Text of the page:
Mosto Verde – The most complicated form of Pisco. I brought this bottle (reviewed here), as it’s one of few Mosto Verdes available in the U.S. Mosto Verde is produced by halting wine fermentation before it’s complete: You get a low-alcohol wine (about 8%) with lots of sweet grape juice leftover. The result is, of course, a sweeter distillate with more acidity to it. It’s a very nice style in comparison to the musty, richer traditional versions, something with more crispness and “snap” to it. Great, but more of a before-dinner drink, due to the sweetness. (Porton, $TBD)

Chilean – Another that I brought. Generally considered lesser Pisco by those in the know, Chile also claims to be the originator of the spirit, though few today go along with this assertion. This Pisco features caramel notes due to barrel aging, is smoother thanks to a second distillation process, and has had water added to level out the proof. Duggan said he tasted glycerin, feeling it was “doctored.” I find that reasonable. This is pleasant to drink, but it bears minimal resemblance to the real stuff from Peru. (Bauza, $19)

How do these work in cocktails? We finally tried Encanto and Porton in the exact same recipes (right down to the amount of ice), side by side, for both a classic Pisco Sour (below) and a Cuzco Mule (like a Moscow Mule, but with Pisco), and I was surprised. I had thought the sweeter Porton would make for a better cocktail, but in both cases it was overpowering, providing a huge amount of spice and too much astrigency, making it hard to drink more than a few sips. The milder Encanto made for a much more balanced cocktail in both cases. While sipping straight I might have preferred Porton, few people are drinking Pisco without extra ingredients… and I wouldn’t blame them. Encanto was the clear winner in both concoctions. Congrats to Duggan and crew for thinking this through and coming up with a recipe that works in a cocktail.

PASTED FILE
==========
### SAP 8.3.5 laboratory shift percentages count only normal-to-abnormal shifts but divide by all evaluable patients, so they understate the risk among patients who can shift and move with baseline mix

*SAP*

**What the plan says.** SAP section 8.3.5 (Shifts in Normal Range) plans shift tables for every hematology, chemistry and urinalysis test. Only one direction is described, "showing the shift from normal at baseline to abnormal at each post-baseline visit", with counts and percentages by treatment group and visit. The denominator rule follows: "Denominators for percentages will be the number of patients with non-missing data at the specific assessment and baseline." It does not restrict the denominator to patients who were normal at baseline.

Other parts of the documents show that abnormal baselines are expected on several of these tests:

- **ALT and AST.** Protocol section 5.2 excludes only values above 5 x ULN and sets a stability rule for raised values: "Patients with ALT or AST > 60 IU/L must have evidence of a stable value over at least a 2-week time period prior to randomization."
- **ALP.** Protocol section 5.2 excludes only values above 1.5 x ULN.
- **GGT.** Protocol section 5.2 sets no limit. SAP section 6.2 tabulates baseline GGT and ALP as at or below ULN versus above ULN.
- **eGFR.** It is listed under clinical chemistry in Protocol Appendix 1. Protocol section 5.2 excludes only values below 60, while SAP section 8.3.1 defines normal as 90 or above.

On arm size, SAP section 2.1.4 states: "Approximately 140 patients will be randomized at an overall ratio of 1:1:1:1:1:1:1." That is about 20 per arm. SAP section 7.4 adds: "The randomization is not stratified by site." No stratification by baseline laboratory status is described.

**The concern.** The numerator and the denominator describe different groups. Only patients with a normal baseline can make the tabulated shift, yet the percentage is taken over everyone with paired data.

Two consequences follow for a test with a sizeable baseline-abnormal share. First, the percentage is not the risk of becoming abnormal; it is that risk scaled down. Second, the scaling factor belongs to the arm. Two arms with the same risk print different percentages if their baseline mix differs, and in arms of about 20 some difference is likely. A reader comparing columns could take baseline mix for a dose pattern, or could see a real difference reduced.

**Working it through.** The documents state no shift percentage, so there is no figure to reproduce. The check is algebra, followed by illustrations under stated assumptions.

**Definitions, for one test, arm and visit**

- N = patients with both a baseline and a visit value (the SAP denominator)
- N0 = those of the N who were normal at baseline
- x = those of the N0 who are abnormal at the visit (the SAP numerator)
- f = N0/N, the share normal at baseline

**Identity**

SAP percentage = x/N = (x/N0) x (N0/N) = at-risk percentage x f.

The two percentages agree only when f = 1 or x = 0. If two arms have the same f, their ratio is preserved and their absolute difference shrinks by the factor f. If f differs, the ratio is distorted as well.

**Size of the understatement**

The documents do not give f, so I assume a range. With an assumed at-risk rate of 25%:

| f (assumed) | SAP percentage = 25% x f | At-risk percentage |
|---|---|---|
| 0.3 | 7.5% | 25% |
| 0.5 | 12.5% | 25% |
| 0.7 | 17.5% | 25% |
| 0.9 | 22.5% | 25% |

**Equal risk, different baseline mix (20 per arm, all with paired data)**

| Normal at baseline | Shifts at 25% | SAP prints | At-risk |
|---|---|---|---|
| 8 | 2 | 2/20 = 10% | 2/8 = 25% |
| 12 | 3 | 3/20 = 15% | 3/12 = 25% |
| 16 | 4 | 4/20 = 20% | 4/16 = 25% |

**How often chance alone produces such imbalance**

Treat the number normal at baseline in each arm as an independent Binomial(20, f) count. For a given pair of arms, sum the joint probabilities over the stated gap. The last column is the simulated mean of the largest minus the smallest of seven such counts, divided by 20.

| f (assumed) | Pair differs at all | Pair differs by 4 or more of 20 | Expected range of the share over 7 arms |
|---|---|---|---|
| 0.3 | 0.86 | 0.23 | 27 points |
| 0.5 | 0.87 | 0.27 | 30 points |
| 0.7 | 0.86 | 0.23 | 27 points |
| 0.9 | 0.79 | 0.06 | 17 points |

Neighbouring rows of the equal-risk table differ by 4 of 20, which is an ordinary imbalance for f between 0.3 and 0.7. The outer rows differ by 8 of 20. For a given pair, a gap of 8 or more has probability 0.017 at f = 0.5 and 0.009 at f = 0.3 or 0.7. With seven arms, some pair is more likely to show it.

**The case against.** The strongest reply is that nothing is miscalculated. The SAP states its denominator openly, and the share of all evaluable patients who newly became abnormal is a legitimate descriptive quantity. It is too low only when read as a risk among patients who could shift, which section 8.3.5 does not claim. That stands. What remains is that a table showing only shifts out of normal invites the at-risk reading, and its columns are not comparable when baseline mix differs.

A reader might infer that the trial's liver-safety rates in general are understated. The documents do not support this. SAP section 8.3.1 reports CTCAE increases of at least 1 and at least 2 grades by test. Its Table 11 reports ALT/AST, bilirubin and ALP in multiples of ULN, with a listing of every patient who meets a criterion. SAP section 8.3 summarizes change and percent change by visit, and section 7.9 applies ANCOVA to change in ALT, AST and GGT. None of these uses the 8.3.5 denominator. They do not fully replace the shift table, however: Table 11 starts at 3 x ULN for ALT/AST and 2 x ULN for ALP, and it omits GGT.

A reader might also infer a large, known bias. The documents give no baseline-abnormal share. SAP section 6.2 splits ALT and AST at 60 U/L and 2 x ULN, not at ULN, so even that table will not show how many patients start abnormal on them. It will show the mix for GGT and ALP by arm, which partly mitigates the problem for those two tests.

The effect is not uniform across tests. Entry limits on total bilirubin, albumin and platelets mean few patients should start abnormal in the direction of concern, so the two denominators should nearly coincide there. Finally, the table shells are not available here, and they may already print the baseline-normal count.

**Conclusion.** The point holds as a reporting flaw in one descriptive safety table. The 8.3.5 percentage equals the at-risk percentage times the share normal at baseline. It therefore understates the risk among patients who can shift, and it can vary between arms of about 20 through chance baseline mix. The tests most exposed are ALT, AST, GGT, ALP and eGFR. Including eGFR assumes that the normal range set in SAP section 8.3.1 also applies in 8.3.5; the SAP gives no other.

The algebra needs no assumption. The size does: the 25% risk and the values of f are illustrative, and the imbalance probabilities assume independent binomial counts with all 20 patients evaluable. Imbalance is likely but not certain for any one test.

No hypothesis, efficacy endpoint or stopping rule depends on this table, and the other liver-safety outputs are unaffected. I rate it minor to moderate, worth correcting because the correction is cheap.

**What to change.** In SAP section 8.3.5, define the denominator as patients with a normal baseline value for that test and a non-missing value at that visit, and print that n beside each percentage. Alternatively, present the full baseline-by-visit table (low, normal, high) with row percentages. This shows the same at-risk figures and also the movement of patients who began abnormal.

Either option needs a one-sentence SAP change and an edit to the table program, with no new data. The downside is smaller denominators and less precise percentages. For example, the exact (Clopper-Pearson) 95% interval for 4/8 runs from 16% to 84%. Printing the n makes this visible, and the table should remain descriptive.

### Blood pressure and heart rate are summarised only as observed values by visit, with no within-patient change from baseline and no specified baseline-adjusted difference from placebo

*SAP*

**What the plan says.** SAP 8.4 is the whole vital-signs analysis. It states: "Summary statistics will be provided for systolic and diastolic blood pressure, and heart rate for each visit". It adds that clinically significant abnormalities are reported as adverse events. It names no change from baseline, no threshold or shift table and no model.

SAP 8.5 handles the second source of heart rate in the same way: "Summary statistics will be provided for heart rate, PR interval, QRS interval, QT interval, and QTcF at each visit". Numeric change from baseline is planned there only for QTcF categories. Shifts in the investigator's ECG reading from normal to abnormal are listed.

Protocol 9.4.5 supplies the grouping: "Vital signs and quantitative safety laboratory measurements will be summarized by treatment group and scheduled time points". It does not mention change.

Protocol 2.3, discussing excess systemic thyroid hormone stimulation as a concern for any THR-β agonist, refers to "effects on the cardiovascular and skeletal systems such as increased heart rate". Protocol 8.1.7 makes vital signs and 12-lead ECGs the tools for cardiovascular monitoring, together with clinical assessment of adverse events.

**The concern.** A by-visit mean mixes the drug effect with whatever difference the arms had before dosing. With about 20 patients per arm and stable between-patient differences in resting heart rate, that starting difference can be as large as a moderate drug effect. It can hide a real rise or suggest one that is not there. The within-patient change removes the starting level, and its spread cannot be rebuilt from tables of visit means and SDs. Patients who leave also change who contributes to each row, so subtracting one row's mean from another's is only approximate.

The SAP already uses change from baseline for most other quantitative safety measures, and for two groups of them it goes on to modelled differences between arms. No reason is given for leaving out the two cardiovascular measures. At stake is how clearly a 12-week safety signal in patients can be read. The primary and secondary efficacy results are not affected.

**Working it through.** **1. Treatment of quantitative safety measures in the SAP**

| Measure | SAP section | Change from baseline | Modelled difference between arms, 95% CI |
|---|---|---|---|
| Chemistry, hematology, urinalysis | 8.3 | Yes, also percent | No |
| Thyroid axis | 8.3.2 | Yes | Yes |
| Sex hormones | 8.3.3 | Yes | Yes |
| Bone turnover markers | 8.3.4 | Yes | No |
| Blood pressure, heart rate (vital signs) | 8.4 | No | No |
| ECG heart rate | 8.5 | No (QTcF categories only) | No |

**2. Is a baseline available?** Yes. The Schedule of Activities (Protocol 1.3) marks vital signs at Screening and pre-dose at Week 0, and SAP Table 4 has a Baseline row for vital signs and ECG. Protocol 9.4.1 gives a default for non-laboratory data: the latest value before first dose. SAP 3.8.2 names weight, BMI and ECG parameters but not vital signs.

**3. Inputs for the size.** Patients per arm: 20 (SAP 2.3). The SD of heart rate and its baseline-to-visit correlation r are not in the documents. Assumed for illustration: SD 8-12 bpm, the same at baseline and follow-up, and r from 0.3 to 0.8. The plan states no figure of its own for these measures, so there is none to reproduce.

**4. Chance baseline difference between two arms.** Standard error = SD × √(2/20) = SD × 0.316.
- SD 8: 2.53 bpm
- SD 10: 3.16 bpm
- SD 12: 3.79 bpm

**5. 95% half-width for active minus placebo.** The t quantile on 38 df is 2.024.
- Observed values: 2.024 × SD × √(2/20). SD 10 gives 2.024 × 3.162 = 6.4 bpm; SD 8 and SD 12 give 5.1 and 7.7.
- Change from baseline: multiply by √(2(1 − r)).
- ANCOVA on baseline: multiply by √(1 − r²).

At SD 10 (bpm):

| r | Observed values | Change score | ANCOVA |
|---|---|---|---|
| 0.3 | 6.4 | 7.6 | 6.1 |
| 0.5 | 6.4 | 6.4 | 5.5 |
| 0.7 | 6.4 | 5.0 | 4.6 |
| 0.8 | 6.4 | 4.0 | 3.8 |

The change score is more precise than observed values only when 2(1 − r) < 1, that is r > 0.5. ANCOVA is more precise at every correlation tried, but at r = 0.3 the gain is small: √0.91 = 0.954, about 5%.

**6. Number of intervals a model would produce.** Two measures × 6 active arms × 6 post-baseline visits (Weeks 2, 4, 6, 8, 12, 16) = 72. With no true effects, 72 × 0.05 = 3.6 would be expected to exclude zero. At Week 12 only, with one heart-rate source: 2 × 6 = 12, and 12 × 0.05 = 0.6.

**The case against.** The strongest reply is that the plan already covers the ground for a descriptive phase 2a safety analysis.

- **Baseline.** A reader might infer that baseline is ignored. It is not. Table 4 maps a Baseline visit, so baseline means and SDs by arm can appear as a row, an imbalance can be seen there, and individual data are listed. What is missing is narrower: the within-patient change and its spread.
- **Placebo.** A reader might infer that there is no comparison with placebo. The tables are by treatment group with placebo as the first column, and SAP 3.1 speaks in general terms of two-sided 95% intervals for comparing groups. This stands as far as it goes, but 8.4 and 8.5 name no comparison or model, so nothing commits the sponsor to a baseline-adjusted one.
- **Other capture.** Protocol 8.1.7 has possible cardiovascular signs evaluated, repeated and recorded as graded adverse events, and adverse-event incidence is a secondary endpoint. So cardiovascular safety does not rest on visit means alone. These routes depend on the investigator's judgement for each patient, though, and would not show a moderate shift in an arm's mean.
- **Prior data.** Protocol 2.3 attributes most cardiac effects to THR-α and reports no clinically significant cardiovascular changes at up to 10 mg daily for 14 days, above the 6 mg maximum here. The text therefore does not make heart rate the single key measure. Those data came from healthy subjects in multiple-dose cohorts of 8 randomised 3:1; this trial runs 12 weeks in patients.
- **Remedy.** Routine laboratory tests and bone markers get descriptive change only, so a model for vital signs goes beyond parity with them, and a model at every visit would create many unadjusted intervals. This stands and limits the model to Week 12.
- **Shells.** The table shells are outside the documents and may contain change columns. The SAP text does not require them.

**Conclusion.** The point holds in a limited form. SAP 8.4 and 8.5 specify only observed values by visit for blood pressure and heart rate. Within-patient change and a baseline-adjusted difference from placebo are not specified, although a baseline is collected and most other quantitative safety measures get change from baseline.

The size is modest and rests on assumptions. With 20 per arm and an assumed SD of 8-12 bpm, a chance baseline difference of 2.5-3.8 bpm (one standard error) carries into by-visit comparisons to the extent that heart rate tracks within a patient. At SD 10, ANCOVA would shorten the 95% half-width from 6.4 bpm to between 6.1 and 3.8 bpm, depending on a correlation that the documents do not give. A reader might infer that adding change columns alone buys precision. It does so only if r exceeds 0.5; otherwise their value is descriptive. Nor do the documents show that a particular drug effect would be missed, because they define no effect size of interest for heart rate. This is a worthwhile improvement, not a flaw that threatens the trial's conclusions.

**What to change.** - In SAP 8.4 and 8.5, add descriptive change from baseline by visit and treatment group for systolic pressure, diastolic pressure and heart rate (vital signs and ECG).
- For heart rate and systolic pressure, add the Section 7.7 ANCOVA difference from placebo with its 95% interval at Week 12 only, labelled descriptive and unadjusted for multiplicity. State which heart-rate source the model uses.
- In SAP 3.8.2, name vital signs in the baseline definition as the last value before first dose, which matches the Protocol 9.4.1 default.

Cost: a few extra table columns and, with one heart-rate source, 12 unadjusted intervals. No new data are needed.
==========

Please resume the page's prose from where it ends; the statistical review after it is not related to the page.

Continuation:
pisco sours Pisco 101 with Duggan McDonnell

Review: Pisco Porton

 Review: Pisco Porton

I’ve learned more about pisco in the last 48 hours than I’ve ever wanted to know. In a nutshell, pisco is the Peruvian or Chilean take on brandy (the two countries are virtually over war over which pisco is “real”): Made by distilling wine then bottling it without aging, pisco is a white spirit that last had its heyday on these shores in the years before Prohibition.

Now pisco is attempting a comeback, and numerous brands are winding their way to the market. Pisco Portón is one of them, and it’s so new that it doesn’t even have a bottle design we can share with you yet. A “mosto verde” pisco, Portón is made using wine that is not fully fermented, which leaves a bit of sugar in the spirit and, ostensibly, a smoother, silkier body.

Pisco Portón is rougher than I’d thought it would be. At 86 proof that might be expected, but I imagined it would be balanced by the sugar content. Not so: Portón is hot and spicy, complex with a mix of wood, phenol, smoke, and then a finish that offers the sweetness that Portón promises: honey, lemon, and fresh satsuma. (Yeah, I just wrote “satsuma” in a review. Sorry.)

In today’s world of ultra-smooth spirits, the invariably funky pisco is an incredibly tough sell. That said, Portón is about as good as any I’ve tried to date.


Review: Gran Sierpe Pisco Quebranta Grapes

Distilled in Chile and Peru — where the definition of what is “real” pisco remains a national preoccupation on both sides — pisco is grape brandy that, unlike French brandies, is unaged (or aged very little), and generally used in cocktails.

Gran Sierpe is Peruvian pisco, and the company makes three varieties, using three different grapes or grape blends.

We got a look at Gran Sierpe’s Quebranta Grape Pisco, which is made with quebranta grapes — probably the only time you’ll ever consume anything made with them.

Quebranta grapes are mild and non-aromatic, and this pisco is also on the easygoing side. The nose is mild and charcoalish, the body reminiscent of a lighter style of grappa or, even more intriguingly, cachaca. It’s smooth, with only a minimal, rubber-like finish. I’d be curious to try this pisco as a substitute in a caipirinha, just to see what happened. It’s not really designed for drinking straight, but it isn’t bad served this way.

By the way, if anyone can clue us in on what the object on the label is supposed to be, we’re all ears. By common consensus here it is believed to be a Transformer head. (Update: Got it, thanks.)

84 proof.

B+ / $39 /

gran sierpe pisco quebranta Review: Gran Sierpe Pisco Quebranta Grapes